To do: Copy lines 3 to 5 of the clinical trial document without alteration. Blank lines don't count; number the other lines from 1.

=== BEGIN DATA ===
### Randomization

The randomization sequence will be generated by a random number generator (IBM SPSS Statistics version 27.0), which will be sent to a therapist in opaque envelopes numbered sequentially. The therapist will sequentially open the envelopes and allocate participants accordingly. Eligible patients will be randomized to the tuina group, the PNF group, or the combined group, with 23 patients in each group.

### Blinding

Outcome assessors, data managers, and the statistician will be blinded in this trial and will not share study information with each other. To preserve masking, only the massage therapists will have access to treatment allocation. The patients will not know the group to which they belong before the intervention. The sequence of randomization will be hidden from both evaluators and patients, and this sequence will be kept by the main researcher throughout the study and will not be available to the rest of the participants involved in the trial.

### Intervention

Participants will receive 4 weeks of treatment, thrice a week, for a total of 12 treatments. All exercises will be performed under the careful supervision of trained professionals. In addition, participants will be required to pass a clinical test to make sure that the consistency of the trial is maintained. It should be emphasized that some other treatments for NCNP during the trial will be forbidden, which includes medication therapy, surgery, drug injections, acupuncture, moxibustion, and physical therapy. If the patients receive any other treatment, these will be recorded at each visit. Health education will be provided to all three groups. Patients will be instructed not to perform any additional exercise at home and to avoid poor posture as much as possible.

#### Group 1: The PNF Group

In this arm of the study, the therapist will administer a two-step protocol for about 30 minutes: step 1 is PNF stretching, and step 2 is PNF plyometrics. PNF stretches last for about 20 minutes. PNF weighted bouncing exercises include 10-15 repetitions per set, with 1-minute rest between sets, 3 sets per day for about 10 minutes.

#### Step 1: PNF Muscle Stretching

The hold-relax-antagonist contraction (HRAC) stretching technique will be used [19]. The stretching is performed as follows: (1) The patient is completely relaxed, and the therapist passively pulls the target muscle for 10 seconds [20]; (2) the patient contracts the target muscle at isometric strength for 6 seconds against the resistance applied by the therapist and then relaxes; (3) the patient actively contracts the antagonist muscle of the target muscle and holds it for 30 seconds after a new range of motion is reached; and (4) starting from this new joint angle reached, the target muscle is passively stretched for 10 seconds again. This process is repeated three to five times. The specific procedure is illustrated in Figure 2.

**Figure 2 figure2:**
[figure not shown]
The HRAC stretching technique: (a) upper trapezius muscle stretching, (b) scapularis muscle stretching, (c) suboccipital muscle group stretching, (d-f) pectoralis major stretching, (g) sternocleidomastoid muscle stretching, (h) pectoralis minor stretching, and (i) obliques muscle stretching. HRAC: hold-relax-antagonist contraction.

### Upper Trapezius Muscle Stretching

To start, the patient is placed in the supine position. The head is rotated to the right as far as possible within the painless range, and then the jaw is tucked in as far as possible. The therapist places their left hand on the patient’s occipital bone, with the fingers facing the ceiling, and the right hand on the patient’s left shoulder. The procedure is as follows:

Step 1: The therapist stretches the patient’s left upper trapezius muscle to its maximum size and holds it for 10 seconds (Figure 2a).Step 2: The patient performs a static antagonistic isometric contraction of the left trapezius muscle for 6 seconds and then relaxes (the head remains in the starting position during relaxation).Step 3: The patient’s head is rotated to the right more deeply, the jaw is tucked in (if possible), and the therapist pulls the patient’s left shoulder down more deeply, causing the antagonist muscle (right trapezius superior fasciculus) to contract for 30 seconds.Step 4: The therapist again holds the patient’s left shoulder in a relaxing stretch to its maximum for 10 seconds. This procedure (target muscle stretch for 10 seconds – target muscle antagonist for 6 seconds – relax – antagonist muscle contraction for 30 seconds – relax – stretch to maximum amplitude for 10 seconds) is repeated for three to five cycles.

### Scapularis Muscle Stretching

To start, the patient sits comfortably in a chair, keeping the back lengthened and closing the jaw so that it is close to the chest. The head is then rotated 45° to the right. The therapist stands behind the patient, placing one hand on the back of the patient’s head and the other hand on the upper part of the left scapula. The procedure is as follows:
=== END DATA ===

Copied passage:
### Blinding

Outcome assessors, data managers, and the statistician will be blinded in this trial and will not share study information with each other. To preserve masking, only the massage therapists will have access to treatment allocation. The patients will not know the group to which they belong before the intervention. The sequence of randomization will be hidden from both evaluators and patients, and this sequence will be kept by the main researcher throughout the study and will not be available to the rest of the participants involved in the trial.

### Intervention